It's pretty rare that we come across a router design that's anything worth talking about. Most of them are plain creatures, and that's fine for a device that, frankly speaking, you want to spend as little time as possible actually looking at. If you're looking at it, then something has typically gone wrong, and that's not a "feature" that you really want out of a router.
iiNet's BoB is a little different, in that it's designed to be an object in view, by dint of it also acting as a DECT base station for its provided handset and up to four additional compatible handsets. As such, Blinkenlights are kept to a minimum, down the right-hand side of the router. A gap in the middle can either accommodate and charge a handset or be covered by a plastic flap. The side of the router houses two USB ports, while the rear is stacked with sockets. Four Ethernet, one phone, one PSTN fallover ports and an ADSL socket to be precise.
We do have to chuckle slightly at iiNet's description of BoB as having a "black premium glass look & feel". There's no glass here, just very shiny plastic that like all piano black plastic is the ideal way to leave your fingerprints for future generations to puzzle over. And while we're being picky, BoB's called BoB because it's "Broadband in a Box". Shouldn't that be BiaB? Our review sample turned up in two boxes, which only makes it worse, as we technically reviewed ... BiTB.
BoB's an 802.11n router with an in-built ADSL2+ modem. To be specific, it's a Belkin modem/router, with shared branding between iiNet and Belkin. Wireless support is in the 2.4GHz range only, and we were rather surprised when checking BoB's interface to discover that it's a dual-radio router. Not a dual-band router, however, which is what we'd expect. Instead of getting a 2.4GHz and 5GHz radio, you instead get two 2.4GHz radios, one of which is disabled by default. It's a puzzling design inclusion, although if you left BoB to its own devices, you'd never even know that it was there.
BoB's also VoIP capable with PSTN passthrough, and up to two accounts can be configured, although only via one provider. Not surprisingly, iiNet would prefer that you choose it as the provider. BoB's Ethernet ports are only 10/100 rather than gigabit, which we might reasonably expect at this asking price. To be fair, though, BoB's target market probably won't care. What may entice them are the two USB ports on the side. One's a shared storage and 3G USB modem port, although the initial release of BoB doesn't have the 3G-capable firmware installed. The other port is solely for USB charging of compatible gadgets. Not a killer feature, but a potentially quite handy one.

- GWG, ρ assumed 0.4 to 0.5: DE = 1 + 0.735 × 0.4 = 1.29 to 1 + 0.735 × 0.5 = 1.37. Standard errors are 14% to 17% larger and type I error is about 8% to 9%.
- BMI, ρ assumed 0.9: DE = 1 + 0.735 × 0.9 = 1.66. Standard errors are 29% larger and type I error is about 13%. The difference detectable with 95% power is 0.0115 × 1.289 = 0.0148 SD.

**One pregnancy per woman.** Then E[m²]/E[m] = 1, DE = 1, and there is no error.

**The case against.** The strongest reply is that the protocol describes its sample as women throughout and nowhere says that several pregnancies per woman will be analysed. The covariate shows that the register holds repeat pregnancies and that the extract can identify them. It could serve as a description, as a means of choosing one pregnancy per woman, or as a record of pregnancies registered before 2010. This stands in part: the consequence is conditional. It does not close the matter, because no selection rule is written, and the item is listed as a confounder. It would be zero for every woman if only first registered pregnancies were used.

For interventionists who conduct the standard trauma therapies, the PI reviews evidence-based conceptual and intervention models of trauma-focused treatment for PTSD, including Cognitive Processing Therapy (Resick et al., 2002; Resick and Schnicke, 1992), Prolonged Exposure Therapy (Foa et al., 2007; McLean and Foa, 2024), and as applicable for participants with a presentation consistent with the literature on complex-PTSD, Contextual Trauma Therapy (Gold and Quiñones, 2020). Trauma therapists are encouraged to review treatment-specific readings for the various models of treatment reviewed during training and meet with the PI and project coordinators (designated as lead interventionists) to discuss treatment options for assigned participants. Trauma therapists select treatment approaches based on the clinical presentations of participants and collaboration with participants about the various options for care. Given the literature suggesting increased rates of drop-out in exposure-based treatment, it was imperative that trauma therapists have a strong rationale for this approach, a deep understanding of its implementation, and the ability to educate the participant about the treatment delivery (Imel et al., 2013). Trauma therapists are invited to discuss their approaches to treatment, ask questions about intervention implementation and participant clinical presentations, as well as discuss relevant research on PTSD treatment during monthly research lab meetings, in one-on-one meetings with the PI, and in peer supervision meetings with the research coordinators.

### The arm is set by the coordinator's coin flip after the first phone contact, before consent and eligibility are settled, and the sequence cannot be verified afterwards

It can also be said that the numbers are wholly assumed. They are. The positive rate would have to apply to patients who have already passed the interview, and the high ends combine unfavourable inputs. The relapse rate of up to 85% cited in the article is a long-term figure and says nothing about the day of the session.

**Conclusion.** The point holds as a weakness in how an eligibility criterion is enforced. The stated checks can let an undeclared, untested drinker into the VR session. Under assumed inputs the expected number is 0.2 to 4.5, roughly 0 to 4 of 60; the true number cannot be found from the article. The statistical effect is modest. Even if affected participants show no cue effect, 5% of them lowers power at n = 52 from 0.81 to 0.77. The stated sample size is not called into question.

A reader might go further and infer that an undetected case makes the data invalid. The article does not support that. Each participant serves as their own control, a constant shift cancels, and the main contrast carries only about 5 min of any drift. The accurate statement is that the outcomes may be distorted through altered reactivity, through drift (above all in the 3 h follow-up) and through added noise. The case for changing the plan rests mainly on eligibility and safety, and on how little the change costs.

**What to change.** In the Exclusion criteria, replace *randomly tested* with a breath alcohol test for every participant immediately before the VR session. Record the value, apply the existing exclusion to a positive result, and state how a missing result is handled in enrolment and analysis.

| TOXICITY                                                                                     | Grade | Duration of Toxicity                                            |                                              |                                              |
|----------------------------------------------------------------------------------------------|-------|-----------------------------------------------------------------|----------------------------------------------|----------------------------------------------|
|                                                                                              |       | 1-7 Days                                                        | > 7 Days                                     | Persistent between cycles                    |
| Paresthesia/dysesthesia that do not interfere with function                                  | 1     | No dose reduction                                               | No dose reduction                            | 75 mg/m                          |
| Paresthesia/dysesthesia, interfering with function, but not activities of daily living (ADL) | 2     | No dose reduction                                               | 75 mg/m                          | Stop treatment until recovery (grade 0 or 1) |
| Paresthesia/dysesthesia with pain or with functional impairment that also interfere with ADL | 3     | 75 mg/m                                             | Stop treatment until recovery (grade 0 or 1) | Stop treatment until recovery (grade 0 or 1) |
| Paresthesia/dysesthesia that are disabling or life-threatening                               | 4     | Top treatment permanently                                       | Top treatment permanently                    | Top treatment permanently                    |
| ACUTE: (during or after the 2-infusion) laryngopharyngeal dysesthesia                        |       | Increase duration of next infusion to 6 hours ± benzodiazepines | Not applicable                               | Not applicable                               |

The normal state of affairs for any "in a box" product is that they come with everything needed and a particular emphasis on easy set-up. That's exactly the case with BoB, and to its credit when we plugged it into an iiNet ADSL account it quickly synchronised, grabbed our account details and had broadband up and running with exactly zero user input. There is something attractive about not having to remember account names, passwords, default MTU settings and all the other ephemera of networking lore, although whether that's worth AU$369 of your money is debatable, as it was with Engin's OneHub.
The BoB DECT handset's value isn't debatable. It's ordinary at best, and awful in some circumstances. We hit a lot of call interference in our testing, and when we connected up some third-party DECT handsets, things got a lot worse. We couldn't pick up from the third-party handsets, even though they were ringing. If an incoming call was terminated at the calling side, the BoB handset would ring until it was picked up from its charging cradle, even though the call was dead. Whether that's the fault of the alternate handsets or BoB we can't entirely say, but it's not impressive. The handsets themselves have plain screens and menus, although you do get an in-built stopwatch on each phone if that impresses you.
We ran BoB through our standard set of wireless signal strength and throughput tests, both with and without the secondary 2.4GHz network enabled. To our surprise, there was a negligible difference in both signal and throughput in either case. Our test figures represent a single antenna installation, as that's what you'd get out of the box.
Signal strength: 2.4GHz
|Belkin N+ Wireless Router||88%||63%||62%|
|Edimax nMax AR-7265Wn||77%||58%||55%|
|Billion BiPAC 7300N||75%||59%||54%|
BoB performed well at close range and a little worse than comparable 2.4GHz routers in our test environment. As always, figures may vary depending on the environment in which you're running BoB.
|Belkin N+ Wireless Router||31.75Mbps||31.35Mbps|
|Edimax nMax AR-7265Wn||2.95Mbps||3.09Mbps|
|Billion BiPAC 7300N||21Mbps||13.3Mbps|
BoB's throughput figures weren't the worst we've seen, and neither were they the greatest. Predictably, you won't see anything like the claimed "300Mbps" speeds that iiNet's breathy BoB FAQ promises. We're used to 802.11n failing to come close to the hype in real tests, but that doesn't make it acceptable, merely inevitable.
BoB's target market are people who just want to get on with using their broadband connections rather than fiddling around with router settings, and on that score it works quite well. The router feature set is pretty impressive, and those who do want to tinker under the hood will find a surprising number of unlockable features.
Our only real caveat with BoB is the pricing and the handsets. The handsets are ordinary at best, and for a premium priced product that's not a good state of affairs. At AU$369 for a 2.4GHz-only router with 10/100 ports, BoB's also not cheap, so you do pay a premium for the convenience of easy installation.